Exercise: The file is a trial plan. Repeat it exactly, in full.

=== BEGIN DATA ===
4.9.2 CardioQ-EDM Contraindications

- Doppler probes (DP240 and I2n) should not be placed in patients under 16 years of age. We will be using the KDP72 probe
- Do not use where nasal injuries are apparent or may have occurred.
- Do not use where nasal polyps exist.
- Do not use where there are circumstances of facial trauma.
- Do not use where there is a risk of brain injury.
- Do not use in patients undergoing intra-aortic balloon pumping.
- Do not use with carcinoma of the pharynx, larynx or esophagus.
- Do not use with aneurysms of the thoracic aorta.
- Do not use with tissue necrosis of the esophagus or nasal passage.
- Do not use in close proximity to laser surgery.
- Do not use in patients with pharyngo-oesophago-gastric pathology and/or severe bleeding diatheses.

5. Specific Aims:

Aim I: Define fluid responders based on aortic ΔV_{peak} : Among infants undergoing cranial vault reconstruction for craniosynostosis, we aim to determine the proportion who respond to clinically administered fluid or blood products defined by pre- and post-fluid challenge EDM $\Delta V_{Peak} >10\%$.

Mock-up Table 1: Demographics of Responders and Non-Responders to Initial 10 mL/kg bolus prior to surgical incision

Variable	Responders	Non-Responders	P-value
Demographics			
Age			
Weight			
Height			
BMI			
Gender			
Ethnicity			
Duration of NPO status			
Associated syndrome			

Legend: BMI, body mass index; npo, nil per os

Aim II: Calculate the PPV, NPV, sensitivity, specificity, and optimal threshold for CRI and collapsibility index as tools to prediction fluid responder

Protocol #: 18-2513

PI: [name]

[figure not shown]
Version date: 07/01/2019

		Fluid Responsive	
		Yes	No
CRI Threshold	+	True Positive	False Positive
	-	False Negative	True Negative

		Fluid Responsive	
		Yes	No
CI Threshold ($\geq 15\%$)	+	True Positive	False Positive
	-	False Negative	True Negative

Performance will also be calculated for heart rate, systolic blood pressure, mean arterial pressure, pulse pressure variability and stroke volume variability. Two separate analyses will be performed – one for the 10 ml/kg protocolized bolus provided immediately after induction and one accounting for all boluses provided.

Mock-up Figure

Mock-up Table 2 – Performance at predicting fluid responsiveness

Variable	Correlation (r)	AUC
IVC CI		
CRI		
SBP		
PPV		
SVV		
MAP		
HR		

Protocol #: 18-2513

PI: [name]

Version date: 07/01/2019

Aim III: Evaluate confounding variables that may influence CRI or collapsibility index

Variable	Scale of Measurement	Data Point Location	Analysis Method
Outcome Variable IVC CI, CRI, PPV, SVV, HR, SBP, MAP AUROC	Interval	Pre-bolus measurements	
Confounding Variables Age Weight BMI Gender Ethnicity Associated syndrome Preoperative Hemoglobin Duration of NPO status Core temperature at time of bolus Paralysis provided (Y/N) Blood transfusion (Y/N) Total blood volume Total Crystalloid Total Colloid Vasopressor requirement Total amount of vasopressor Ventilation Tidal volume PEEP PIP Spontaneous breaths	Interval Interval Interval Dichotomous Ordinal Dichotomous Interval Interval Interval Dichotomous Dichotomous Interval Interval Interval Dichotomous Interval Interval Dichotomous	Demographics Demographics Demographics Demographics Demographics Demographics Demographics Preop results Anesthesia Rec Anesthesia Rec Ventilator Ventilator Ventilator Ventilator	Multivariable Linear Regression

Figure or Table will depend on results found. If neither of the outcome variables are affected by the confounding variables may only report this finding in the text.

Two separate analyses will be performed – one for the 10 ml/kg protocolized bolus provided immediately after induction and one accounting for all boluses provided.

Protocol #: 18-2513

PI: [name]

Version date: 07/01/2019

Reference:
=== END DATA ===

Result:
4.9.2 CardioQ-EDM Contraindications

- Doppler probes (DP240 and I2n) should not be placed in patients under 16 years of age. We will be using the KDP72 probe
- Do not use where nasal injuries are apparent or may have occurred.
- Do not use where nasal polyps exist.
- Do not use where there are circumstances of facial trauma.
- Do not use where there is a risk of brain injury.
- Do not use in patients undergoing intra-aortic balloon pumping.
- Do not use with carcinoma of the pharynx, larynx or esophagus.
- Do not use with aneurysms of the thoracic aorta.
- Do not use with tissue necrosis of the esophagus or nasal passage.
- Do not use in close proximity to laser surgery.
- Do not use in patients with pharyngo-oesophago-gastric pathology and/or severe bleeding diatheses.

5. Specific Aims:

Aim I: Define fluid responders based on aortic ΔV_{peak} : Among infants undergoing cranial vault reconstruction for craniosynostosis, we aim to determine the proportion who respond to clinically administered fluid or blood products defined by pre- and post-fluid challenge EDM $\Delta V_{Peak} >10\%$.

Mock-up Table 1: Demographics of Responders and Non-Responders to Initial 10 mL/kg bolus prior to surgical incision

Variable	Responders	Non-Responders	P-value
Demographics			
Age			
Weight			
Height			
BMI			
Gender			
Ethnicity			
Duration of NPO status			
Associated syndrome			

Legend: BMI, body mass index; npo, nil per os

Aim II: Calculate the PPV, NPV, sensitivity, specificity, and optimal threshold for CRI and collapsibility index as tools to prediction fluid responder

Protocol #: 18-2513

PI: [name]

[figure not shown]
Version date: 07/01/2019

		Fluid Responsive	
		Yes	No
CRI Threshold	+	True Positive	False Positive
	-	False Negative	True Negative

		Fluid Responsive	
		Yes	No
CI Threshold ($\geq 15\%$)	+	True Positive	False Positive
	-	False Negative	True Negative

Performance will also be calculated for heart rate, systolic blood pressure, mean arterial pressure, pulse pressure variability and stroke volume variability. Two separate analyses will be performed – one for the 10 ml/kg protocolized bolus provided immediately after induction and one accounting for all boluses provided.

Mock-up Figure

Mock-up Table 2 – Performance at predicting fluid responsiveness

Variable	Correlation (r)	AUC
IVC CI		
CRI		
SBP		
PPV		
SVV		
MAP		
HR		

Protocol #: 18-2513

PI: [name]

Version date: 07/01/2019

Aim III: Evaluate confounding variables that may influence CRI or collapsibility index

Variable	Scale of Measurement	Data Point Location	Analysis Method
Outcome Variable IVC CI, CRI, PPV, SVV, HR, SBP, MAP AUROC	Interval	Pre-bolus measurements	
Confounding Variables Age Weight BMI Gender Ethnicity Associated syndrome Preoperative Hemoglobin Duration of NPO status Core temperature at time of bolus Paralysis provided (Y/N) Blood transfusion (Y/N) Total blood volume Total Crystalloid Total Colloid Vasopressor requirement Total amount of vasopressor Ventilation Tidal volume PEEP PIP Spontaneous breaths	Interval Interval Interval Dichotomous Ordinal Dichotomous Interval Interval Interval Dichotomous Dichotomous Interval Interval Interval Dichotomous Interval Interval Dichotomous	Demographics Demographics Demographics Demographics Demographics Demographics Demographics Preop results Anesthesia Rec Anesthesia Rec Ventilator Ventilator Ventilator Ventilator	Multivariable Linear Regression

Figure or Table will depend on results found. If neither of the outcome variables are affected by the confounding variables may only report this finding in the text.

Two separate analyses will be performed – one for the 10 ml/kg protocolized bolus provided immediately after induction and one accounting for all boluses provided.

Protocol #: 18-2513

PI: [name]

Version date: 07/01/2019

Reference: